Salt Tectonics, and the Rise and Fall of Reefs in the Red Sea

Abstract: This talk presents new data on reef development in a basin affected by a combination of rift and salt tectonics which exhumed Early Miocene reefs onshore and sank Plio-Pleistocene reefs offshore. The coast of the Red Sea is rimmed by shallow carbonate platforms and steep-sided platform fragments which extend as far as 25 km offshore.  These platforms have curvilinear coast-parallel shapes that resemble a jigsaw puzzle, and those near the shoreline are capped by modern reefs and lagoons.  These platforms consist of Plio-Pleistocene reef buildups which grew along the coast, but have split apart into rafts which glided offshore above the Middle Miocene salt detachment.   The shallow grabens between these rafts are occupied by reactive salt diapirs and younger sediments in shallow marine troughs, and some have active salt flows on the seafloor.  In areas of gentle bathymetric slopes, reef growth within rafts kept up with subsidence caused by seaward translation and salt withdrawal underneath.  This resulted in ~ 1 km thick keep-up reefs which aggraded as they glided seawards above the salt detachment.  In areas of steeper bathymetric slopes, reef growth did not keep up with subsidence, and Pliocene reefs back-stepped towards the shoreline as they sank and were buried by sediments to depths of 2 kilometers, and are classified as give-up reefs.  In general, keep-up reefs formed near the shoreline, and they transition offshore into give-up reefs as they glide over the salt detachment into deeper waters.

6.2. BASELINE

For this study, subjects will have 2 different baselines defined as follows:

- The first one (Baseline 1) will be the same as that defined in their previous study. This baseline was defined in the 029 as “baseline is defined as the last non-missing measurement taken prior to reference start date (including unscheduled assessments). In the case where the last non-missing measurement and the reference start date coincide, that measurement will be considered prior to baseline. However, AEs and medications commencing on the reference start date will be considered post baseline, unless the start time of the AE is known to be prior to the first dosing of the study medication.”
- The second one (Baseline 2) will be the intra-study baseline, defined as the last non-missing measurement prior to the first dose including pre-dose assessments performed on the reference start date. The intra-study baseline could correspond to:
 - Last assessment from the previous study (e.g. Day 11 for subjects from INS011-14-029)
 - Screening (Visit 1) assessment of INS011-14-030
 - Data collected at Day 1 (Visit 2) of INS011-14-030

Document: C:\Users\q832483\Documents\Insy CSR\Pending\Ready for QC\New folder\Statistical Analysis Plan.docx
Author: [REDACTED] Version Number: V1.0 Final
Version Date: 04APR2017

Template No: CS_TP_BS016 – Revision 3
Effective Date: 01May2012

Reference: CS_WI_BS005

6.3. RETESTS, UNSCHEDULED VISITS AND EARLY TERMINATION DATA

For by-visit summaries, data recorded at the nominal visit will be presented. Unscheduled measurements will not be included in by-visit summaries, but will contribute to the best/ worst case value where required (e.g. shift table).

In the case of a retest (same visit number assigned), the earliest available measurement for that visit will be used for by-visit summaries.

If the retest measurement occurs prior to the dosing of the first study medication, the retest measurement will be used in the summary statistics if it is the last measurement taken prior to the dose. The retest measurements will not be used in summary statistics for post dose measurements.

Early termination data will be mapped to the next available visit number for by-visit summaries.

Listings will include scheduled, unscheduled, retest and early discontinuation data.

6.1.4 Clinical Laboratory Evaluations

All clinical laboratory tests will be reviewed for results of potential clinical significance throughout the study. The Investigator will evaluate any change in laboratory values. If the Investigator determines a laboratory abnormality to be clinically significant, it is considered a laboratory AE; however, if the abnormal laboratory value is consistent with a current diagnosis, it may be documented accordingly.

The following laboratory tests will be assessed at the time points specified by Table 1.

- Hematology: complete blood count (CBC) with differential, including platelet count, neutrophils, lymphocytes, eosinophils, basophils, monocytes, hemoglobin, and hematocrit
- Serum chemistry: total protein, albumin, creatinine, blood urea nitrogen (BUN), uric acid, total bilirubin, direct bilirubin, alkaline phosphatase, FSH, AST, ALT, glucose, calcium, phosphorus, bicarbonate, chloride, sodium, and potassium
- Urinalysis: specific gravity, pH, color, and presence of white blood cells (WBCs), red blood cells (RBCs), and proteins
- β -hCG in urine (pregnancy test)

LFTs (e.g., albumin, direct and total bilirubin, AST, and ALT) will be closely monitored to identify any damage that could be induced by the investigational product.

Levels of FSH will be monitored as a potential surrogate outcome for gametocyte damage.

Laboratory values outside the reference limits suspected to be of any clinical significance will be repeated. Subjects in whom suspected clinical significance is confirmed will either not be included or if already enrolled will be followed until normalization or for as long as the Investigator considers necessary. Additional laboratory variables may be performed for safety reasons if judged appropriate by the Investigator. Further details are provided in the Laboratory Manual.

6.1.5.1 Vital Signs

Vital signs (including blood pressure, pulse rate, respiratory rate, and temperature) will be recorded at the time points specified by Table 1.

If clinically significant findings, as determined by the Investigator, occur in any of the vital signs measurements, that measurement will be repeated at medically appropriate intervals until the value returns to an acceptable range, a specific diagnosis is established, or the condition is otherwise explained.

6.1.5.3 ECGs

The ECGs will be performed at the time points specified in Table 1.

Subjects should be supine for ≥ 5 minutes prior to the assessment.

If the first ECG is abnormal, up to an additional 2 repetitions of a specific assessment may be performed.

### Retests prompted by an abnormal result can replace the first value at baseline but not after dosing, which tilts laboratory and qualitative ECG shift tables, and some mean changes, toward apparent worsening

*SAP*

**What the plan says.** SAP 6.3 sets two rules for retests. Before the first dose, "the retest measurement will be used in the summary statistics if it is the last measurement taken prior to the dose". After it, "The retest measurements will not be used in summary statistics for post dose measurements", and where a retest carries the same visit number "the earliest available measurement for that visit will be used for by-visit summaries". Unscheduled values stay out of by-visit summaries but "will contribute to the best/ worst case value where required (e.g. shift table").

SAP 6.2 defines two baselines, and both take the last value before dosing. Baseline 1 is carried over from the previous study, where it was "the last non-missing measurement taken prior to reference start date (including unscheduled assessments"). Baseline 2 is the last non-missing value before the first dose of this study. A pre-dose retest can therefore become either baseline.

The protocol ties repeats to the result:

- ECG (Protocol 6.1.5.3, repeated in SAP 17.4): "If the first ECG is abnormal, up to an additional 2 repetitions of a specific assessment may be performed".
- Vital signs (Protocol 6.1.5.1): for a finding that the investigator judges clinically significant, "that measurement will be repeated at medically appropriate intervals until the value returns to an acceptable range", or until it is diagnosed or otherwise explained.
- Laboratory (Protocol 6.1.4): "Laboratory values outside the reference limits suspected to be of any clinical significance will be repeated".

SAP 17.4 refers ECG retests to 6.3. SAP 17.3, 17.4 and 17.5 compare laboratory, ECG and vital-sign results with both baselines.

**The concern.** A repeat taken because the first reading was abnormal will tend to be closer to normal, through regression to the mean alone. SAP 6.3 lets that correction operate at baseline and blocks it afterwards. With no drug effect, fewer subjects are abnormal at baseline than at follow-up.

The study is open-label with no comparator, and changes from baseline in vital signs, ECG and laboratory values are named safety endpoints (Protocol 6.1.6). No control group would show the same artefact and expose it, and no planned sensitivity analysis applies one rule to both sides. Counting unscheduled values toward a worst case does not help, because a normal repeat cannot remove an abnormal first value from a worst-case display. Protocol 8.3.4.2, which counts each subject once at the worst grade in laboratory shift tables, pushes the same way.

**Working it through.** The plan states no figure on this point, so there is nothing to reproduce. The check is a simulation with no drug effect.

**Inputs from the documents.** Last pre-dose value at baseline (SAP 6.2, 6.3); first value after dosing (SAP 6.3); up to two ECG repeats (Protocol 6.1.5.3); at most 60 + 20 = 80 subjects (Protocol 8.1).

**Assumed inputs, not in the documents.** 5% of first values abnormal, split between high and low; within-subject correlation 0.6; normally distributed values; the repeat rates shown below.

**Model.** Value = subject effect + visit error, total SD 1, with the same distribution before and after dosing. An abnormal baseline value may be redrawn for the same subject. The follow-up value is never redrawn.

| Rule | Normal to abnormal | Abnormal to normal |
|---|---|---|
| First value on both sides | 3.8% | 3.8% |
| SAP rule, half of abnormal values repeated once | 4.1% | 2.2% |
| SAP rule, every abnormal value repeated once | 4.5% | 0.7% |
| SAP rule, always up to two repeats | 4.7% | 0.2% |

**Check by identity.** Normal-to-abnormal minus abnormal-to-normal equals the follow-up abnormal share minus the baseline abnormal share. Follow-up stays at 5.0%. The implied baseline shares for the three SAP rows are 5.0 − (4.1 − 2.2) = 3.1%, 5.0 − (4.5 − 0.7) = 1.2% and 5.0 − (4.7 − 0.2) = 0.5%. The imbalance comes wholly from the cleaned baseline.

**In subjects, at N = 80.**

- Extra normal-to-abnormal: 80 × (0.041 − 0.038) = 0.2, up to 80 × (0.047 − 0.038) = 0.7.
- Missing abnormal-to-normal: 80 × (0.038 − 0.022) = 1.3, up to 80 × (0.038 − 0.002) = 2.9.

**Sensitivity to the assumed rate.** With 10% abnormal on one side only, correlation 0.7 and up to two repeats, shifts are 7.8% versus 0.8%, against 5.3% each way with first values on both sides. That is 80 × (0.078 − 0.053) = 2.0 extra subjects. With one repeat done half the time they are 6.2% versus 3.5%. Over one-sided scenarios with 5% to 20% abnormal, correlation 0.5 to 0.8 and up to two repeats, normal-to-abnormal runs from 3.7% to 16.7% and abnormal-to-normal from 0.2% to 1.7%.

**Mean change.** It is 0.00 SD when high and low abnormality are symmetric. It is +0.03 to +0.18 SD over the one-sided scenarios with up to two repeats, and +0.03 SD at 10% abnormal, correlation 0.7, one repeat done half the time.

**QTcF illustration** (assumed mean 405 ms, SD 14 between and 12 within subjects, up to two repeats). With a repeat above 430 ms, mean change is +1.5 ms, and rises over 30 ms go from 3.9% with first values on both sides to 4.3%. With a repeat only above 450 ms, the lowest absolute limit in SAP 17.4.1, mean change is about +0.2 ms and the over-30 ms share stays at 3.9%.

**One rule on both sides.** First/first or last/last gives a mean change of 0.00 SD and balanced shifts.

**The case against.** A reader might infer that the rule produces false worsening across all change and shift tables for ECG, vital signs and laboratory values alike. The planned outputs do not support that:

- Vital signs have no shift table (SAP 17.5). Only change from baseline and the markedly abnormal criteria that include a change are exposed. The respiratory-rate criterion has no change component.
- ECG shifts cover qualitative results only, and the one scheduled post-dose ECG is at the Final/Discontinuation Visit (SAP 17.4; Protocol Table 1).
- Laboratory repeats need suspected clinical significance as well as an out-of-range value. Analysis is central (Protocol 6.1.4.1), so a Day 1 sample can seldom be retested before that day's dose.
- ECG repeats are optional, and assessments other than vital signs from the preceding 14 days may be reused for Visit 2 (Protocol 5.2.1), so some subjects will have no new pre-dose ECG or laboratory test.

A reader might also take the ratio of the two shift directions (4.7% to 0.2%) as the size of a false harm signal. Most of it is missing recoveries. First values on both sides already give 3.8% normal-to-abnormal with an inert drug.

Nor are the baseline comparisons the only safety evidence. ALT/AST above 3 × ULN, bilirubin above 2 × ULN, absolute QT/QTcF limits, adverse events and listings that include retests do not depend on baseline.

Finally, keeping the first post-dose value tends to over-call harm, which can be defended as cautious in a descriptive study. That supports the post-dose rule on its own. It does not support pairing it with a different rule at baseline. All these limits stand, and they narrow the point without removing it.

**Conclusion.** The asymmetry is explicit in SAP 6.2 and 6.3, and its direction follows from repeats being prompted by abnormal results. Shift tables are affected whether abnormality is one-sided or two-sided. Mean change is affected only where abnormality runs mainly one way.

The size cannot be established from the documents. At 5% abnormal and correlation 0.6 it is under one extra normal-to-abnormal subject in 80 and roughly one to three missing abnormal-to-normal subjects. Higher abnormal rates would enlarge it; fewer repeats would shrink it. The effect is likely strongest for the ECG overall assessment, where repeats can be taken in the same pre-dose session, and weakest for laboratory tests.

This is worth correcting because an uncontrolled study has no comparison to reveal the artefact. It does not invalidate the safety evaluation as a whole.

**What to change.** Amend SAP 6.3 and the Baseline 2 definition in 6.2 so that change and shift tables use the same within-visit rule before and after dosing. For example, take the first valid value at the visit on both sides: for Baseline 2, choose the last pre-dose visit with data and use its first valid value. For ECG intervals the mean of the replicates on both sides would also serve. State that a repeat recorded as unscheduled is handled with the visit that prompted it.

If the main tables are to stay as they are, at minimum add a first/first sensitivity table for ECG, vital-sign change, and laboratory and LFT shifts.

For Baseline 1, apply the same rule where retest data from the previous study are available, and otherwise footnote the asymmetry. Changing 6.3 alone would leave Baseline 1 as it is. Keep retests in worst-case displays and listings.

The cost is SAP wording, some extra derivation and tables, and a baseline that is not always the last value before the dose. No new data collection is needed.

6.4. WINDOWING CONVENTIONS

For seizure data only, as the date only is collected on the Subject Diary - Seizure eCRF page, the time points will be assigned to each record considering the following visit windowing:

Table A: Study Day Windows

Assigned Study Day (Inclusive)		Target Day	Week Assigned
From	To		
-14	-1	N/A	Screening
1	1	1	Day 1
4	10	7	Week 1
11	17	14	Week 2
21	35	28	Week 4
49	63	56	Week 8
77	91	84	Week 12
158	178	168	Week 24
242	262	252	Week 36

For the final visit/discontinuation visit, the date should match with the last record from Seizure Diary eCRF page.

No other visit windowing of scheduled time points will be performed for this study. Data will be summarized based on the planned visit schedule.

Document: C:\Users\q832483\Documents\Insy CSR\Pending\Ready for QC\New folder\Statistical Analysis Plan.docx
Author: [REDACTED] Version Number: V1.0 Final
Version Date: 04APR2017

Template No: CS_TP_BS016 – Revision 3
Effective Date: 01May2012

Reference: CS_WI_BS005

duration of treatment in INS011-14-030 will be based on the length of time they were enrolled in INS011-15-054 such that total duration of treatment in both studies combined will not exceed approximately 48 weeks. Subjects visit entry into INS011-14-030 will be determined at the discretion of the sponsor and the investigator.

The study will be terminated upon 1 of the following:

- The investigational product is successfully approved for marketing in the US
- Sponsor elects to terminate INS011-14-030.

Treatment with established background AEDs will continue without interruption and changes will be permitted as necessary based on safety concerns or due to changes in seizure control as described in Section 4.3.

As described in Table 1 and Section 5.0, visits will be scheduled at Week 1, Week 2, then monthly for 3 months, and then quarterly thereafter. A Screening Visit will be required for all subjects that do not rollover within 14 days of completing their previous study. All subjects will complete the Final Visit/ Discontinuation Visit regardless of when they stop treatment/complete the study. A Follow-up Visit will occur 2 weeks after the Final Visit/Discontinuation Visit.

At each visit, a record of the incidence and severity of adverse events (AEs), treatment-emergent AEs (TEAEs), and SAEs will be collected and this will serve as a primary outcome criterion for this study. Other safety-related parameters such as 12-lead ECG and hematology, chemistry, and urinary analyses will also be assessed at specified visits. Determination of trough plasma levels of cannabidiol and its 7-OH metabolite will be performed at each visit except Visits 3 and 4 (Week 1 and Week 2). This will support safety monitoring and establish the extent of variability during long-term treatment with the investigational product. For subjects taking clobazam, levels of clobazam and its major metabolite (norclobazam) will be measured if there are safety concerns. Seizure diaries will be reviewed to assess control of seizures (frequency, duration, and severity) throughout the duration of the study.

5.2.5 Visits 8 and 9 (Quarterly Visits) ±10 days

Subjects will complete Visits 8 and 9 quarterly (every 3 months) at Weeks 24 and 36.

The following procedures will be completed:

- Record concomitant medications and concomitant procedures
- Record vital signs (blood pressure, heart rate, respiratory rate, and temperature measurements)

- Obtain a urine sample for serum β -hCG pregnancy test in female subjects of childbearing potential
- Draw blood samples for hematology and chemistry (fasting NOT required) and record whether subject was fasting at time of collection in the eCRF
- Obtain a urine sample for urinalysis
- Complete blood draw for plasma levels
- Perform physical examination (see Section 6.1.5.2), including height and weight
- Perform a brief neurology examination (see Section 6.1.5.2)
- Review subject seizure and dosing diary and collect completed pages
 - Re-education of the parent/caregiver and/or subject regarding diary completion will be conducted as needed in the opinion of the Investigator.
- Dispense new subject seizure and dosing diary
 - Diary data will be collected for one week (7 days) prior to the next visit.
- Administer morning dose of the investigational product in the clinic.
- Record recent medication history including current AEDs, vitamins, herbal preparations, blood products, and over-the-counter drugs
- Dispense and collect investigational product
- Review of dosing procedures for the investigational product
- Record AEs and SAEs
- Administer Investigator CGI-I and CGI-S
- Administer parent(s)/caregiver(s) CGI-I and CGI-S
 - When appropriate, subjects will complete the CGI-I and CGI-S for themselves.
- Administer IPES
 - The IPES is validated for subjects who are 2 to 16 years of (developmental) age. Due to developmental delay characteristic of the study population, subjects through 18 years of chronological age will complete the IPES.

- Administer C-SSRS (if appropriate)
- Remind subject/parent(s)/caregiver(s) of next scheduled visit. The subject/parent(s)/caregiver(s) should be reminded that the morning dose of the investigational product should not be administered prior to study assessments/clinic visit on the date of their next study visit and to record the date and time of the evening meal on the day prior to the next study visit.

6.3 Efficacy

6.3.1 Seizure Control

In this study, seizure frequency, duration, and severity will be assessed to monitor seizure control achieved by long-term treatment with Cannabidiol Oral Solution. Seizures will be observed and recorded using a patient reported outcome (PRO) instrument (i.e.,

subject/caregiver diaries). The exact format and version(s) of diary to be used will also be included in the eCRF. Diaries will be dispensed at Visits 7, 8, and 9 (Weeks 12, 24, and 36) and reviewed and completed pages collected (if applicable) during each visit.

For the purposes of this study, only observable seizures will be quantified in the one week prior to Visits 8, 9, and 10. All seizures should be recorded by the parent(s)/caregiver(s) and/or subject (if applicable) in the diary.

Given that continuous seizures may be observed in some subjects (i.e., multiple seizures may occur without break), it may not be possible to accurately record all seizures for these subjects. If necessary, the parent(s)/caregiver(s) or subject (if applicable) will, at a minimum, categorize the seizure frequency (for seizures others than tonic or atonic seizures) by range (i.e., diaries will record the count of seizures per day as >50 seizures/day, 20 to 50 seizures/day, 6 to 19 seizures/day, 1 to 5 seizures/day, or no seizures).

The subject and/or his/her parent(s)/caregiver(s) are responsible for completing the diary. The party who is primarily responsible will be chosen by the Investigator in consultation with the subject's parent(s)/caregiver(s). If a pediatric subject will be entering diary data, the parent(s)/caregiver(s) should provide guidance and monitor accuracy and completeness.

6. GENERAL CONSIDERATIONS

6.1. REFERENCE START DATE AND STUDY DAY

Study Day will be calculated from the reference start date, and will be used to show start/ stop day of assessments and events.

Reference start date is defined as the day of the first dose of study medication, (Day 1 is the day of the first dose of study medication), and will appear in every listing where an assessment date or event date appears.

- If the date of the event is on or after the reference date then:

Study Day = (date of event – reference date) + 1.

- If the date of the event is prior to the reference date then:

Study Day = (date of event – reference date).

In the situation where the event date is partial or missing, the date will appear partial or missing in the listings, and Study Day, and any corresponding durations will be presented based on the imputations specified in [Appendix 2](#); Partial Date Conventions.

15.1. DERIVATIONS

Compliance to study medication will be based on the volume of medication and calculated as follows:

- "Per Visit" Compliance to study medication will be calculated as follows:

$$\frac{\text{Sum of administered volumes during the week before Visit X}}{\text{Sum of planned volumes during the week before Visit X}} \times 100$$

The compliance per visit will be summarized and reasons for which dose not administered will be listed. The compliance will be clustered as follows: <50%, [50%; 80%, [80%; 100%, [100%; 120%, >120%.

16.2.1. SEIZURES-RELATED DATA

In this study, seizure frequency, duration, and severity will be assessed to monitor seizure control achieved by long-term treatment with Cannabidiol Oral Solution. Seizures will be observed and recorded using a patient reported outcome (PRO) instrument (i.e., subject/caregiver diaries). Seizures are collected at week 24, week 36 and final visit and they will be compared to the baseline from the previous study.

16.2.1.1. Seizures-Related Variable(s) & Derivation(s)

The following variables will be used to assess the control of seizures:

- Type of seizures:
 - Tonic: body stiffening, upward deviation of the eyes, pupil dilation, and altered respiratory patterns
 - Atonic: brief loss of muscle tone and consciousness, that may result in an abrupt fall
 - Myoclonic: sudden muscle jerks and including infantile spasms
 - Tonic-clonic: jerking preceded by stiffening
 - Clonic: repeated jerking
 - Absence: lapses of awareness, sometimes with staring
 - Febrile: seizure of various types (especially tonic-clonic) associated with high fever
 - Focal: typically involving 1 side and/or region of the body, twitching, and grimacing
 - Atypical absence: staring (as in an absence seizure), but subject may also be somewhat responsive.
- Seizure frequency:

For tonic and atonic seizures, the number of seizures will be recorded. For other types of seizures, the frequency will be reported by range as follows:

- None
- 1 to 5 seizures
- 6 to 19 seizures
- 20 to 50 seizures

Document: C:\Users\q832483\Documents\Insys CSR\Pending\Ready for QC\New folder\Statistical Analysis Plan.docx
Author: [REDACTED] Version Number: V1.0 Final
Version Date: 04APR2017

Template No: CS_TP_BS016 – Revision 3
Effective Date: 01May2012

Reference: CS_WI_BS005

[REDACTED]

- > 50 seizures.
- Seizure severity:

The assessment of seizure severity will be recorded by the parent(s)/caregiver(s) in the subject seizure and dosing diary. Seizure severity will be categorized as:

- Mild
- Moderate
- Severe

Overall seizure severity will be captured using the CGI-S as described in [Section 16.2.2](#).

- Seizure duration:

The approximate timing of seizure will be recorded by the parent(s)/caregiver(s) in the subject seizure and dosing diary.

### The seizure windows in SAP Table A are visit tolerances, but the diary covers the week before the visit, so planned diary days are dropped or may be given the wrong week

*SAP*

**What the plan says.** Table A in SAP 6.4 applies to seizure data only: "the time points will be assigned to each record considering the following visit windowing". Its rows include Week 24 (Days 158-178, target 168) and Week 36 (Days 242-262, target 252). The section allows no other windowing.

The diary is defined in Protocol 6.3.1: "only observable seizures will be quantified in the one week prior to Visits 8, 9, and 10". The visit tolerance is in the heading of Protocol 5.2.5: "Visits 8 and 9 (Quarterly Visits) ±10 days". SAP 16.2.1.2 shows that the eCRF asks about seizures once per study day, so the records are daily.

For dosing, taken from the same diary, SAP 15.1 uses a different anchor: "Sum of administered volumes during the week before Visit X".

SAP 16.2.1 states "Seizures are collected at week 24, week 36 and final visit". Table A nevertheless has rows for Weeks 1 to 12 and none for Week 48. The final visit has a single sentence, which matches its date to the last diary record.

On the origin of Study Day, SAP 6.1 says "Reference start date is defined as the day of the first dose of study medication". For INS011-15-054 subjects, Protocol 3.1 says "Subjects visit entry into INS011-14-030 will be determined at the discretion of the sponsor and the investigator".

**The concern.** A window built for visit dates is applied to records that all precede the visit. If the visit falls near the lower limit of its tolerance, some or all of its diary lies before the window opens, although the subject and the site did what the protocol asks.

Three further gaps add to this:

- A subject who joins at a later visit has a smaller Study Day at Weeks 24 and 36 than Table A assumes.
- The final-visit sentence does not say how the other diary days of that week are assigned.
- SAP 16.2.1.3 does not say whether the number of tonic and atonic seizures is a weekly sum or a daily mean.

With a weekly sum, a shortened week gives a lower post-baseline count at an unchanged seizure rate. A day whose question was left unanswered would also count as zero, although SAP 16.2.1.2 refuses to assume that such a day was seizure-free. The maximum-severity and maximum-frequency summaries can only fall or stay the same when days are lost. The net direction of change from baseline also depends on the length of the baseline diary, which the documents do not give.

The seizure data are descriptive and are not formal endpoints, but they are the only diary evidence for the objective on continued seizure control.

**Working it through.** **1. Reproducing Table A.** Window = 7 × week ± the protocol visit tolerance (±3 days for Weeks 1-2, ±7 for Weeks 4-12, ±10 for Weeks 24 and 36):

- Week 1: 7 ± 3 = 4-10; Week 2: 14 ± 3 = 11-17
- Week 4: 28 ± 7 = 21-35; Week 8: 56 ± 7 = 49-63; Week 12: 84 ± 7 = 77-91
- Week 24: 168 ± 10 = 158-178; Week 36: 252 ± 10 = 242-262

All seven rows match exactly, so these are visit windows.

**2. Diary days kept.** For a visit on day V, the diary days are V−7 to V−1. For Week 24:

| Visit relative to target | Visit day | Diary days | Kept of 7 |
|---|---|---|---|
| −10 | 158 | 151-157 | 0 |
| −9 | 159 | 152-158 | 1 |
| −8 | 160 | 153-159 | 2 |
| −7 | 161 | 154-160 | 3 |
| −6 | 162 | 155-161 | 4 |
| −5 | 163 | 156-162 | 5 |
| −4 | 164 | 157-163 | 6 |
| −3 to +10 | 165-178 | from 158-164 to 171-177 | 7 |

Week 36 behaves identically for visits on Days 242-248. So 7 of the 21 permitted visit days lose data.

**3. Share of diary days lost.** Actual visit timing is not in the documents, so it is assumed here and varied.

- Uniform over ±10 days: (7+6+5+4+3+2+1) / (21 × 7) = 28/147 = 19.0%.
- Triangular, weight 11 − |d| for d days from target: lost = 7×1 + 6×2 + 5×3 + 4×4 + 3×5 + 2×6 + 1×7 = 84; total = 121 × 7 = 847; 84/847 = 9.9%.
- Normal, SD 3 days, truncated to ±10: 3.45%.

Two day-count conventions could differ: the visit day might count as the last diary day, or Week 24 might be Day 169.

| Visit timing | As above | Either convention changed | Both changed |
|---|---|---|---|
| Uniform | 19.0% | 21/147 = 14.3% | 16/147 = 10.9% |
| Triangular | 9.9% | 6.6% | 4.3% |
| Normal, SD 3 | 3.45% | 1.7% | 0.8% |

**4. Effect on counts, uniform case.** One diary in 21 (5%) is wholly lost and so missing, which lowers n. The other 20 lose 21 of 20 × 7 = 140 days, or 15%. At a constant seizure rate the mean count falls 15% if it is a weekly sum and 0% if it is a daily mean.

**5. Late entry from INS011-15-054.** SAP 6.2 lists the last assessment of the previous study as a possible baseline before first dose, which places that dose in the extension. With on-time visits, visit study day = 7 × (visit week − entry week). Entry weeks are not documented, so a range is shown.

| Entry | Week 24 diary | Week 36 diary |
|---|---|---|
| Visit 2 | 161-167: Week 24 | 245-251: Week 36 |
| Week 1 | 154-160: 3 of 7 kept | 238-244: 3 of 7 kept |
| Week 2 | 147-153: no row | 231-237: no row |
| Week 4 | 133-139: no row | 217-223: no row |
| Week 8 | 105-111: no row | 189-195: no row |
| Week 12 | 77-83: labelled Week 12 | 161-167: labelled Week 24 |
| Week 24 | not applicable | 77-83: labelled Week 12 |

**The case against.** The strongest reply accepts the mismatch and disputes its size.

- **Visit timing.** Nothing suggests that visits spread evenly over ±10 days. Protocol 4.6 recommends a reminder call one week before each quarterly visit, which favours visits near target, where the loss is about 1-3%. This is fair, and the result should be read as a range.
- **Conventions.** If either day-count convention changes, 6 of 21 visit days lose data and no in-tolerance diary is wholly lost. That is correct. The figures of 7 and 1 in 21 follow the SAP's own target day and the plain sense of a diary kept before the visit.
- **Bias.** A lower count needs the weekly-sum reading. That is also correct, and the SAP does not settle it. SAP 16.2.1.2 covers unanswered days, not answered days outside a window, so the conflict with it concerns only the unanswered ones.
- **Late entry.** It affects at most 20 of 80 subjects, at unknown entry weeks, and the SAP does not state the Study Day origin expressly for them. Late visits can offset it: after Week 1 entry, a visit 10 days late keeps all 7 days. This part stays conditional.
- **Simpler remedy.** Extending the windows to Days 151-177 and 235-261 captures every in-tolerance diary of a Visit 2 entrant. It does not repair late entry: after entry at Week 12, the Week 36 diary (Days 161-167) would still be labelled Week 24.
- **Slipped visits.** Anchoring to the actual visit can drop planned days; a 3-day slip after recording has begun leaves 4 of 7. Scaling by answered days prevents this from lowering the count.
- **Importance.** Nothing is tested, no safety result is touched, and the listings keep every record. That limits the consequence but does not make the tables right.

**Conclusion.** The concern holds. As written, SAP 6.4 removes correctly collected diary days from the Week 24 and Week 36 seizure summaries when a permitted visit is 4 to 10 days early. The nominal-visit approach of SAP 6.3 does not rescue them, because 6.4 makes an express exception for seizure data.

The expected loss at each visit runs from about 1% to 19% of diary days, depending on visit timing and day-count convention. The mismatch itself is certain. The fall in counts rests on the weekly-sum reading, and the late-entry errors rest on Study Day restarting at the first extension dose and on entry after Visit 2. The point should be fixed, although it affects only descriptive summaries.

Using reefs as paleo-bathymetric indicators, our data indicate that the shelf areas in the northern Red Sea have subsided by ~600 meters during the Late Pliocene and Pleistocene due to reactivation of rift faults.  This substantially deepened the northern Red Sea relative to the southern Red Sea, where the shelves are broad and shallow.

In contrast to the subsidence of Plio-Pleistocene reefs offshore, Early Miocene reefs which straddle the eroded footwalls of tilt block outcrop in a 450 km long belt along the northern coast of the Red Sea.  These jack-up reefs have been exhumed by ~ 70 meters of footwall uplift along the eastern margin.  Significantly greater uplift is recorded by the elevations of Miocene reefs along the eastern flank of the Gulf of Aqaba, where jacked-up Miocene reefs reach elevations of 700 m.        

Bio: Dr. Abdulkader (Aboud) Afifi is a new Professor of Geology at KAUST with expertise in mineral and hydrocarbon exploration and the regional geology of the Middle East.  He started work in 1980 with the US Geological Survey Mission in Saudi Arabia on geological mapping and mineral exploration in the Arabian Shield.  He joined Saudi Aramco in 1991 and held various technical and management positions in its Exploration organization until August 2018.  

Aboud has a PhD in geology from the University of Michigan, Ann Arbor, a Masters from the Colorado School of Mines, and a Bachelors (high honors) from KFUPM.  He also completed the General Management Program at Harvard Business School.  He is active in professional societies as an author, lecturer, conference organizer, and field trip leader.  He served for many years as an associate editor of the journal GeoArabia. He served the American Association of Petroleum Geologists as an International Distinguished Lecturer, Councilor, and President of the Middle East Region.  He also served on various committees including the Alumni Advisory Board of the University of Michigan’s Earth and Environmental Sciences Department and the Advisory Committee of the Geohazards Research Center at King Abdul Aziz University.

Event Quick Information

13 Mar, 2019
16:15 PM – 17:15 PM